When Grace Looks Like Quitting

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When Grace Looks Like Quitting

I often speak on topics that include shame. One of my favorite definitions of shame comes from the Erasing Shame Podcast: “Shame is everything you can’t talk about.” And here I am. Sharing something I’d really prefer not to discuss.

I started something big. I told everyone about it. I was overjoyed and dove in. And then I quit.

This fall, I started a Masters of Arts and Practical Theology (MAPT). I love learning and I really love this seminary (and still do!). I took a first day of school photo of me laughing, I posted all the feels, I got to work. It was a new season. My children were all in school for the first time, so I was going back. I felt led to further my education and I was sure God gave the green light. 

But sometimes life gets fuller than you ever expected in every single direction. And it gets so full, so stretched, so tight, that it bursts. And so did I, into tears. Something HAD to give. And it was this wonderful program. 

I’m a 3 on the Enneagram (The Achiever) so pushing pause on getting my masters after beginning the program smells like failure and feels like shame. The “walk of shame” for me is calling it quits on a commitment. I hardly ever do it. And I have judged others for doing so. So when I had to call it quits? I wanted to hide and grace felt light years away.

But even as I use the word quit, it’s only part of the story. And often the part of the story that gets all the press. The public part. But we need to acknowledge the part of the story that comes before the quitting. This involves a private, internal wrestle. This involves a good Father. This part is called surrender.

Before I made the call to drop my classes, I felt God point to them. Almost like how God pointed to Isaac when talking to Abraham.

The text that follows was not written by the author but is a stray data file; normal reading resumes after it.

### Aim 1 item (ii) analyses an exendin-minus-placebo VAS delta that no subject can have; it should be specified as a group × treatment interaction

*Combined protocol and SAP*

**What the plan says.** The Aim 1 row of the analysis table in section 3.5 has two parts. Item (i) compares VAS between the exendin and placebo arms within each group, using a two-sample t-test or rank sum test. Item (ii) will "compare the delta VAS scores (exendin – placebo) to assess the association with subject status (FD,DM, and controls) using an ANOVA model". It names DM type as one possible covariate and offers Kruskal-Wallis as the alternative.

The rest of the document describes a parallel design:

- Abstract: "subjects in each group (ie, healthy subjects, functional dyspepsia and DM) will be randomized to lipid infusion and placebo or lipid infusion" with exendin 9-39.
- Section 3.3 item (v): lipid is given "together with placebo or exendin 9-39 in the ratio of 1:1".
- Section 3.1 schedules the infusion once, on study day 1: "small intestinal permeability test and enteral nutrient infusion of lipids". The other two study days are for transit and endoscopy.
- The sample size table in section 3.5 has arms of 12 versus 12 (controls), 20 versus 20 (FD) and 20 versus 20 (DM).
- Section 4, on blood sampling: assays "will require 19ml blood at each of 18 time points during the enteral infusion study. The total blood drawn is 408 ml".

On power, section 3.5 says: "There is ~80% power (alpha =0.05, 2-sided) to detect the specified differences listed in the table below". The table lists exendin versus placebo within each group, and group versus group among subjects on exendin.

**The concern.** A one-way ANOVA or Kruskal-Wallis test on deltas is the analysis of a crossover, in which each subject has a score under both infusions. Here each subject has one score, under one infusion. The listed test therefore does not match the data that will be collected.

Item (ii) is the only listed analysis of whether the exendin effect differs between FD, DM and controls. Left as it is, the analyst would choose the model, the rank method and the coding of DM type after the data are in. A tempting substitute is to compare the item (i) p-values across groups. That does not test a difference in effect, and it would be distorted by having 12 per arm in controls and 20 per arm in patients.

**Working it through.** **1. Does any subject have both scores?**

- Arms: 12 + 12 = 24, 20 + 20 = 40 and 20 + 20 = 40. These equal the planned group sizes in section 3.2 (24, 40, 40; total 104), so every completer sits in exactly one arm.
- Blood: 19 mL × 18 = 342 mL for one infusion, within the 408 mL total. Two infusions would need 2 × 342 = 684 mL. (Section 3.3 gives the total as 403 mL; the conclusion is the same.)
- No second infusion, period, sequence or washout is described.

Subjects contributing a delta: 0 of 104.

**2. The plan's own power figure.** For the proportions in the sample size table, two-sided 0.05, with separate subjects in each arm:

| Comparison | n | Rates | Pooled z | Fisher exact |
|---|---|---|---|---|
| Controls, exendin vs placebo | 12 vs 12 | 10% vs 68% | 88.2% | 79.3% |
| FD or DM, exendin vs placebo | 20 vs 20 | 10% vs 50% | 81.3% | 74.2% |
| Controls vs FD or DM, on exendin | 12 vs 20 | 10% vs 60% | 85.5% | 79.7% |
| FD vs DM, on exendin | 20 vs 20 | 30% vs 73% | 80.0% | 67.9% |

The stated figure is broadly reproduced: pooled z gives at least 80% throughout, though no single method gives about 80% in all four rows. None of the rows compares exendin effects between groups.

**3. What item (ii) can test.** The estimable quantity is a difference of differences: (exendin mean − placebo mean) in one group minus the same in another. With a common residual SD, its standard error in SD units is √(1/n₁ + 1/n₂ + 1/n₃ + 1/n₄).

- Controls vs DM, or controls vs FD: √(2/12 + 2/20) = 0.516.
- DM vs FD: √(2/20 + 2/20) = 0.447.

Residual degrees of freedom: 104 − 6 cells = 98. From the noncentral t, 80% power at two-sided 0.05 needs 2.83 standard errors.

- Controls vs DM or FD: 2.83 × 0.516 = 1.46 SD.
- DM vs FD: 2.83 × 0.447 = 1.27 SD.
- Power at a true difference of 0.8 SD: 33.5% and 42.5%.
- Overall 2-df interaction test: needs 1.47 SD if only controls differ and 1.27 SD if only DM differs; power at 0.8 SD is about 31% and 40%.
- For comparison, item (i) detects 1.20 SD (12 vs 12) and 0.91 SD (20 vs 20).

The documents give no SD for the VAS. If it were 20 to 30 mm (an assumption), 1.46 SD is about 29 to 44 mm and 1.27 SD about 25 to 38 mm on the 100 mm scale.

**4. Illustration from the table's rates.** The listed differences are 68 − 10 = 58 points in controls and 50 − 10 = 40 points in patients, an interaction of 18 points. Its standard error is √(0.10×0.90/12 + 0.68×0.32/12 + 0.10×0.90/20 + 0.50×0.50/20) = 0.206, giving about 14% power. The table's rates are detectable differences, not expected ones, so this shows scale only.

As if the internal question He posed was: Can you trust me enough to give me this? Can you trust me in a change of plans? Can you trust me with what others will think of you?

And now all of a sudden we have a story of surrender, not a story of shame. A story where trust and faith are major players and letting go is just one of the chapters. A story that is still being written. 

So here’s what I know about quitting, about overwhelm, about a compassionate community of people who douse shame with empathy, and about grace from God as you change course:

  1. Living a full life doesn’t mean you have to live in overwhelm. Grace says you are loved even if you just sit there and produce nothing. God doesn’t want you to live overwhelmed; He wants you to live loved.

  2. Figuring out what you won’t give up is necessary. Start there. Giving up being a present wife and mom was not an option. Listing out what I would not give up made space for what I needed to give up.

  3. Editing means freeing up space. Space means health. Health means breathing deeply. It means lightening up. It means freedom.

  4. God has called us to shalom: whole lives, peaceful lives, integrated lives. He didn’t call us to live to the edge of the page, all disintegrated and divided. His grace says we can offload our burdens to Him and He’ll trade us for a much lighter load.

  5. Shame survives when silence, secrecy, and judgement keep it alive. But when I shared my overwhelm, my questions, and my tears about quitting—I was met with compassion and empathy by my husband and friends. Shame couldn’t survive. Each response smelled like Jesus. 

  6. Speaking of Jesus, He was always stepping in and bringing empathy, grace, love, and compassion. He flipped the script constantly. Where I want to condemn myself, He doesn’t. So if I thought I heard Him, I moved forward in faith. And I still moved forward in faith to change directions.

Brené Brown is right. Shame hates it when we reach out and tell our stories about needing to edit our lives. About pushing pause. About quitting.

There is grace for the quitter, and it might look amazing on you.

So friend, may you wrestle with God and surrender what He points to in your life.
May you still commit to the very best of your ability.
May you find yourself met with empathy. 
May you receive and reflect the grace for your edits.

Amy’s new book “Grace Looks Amazing on You” comes out April 7. It is available for pre-order wherever books are sold.

Amy Seiffert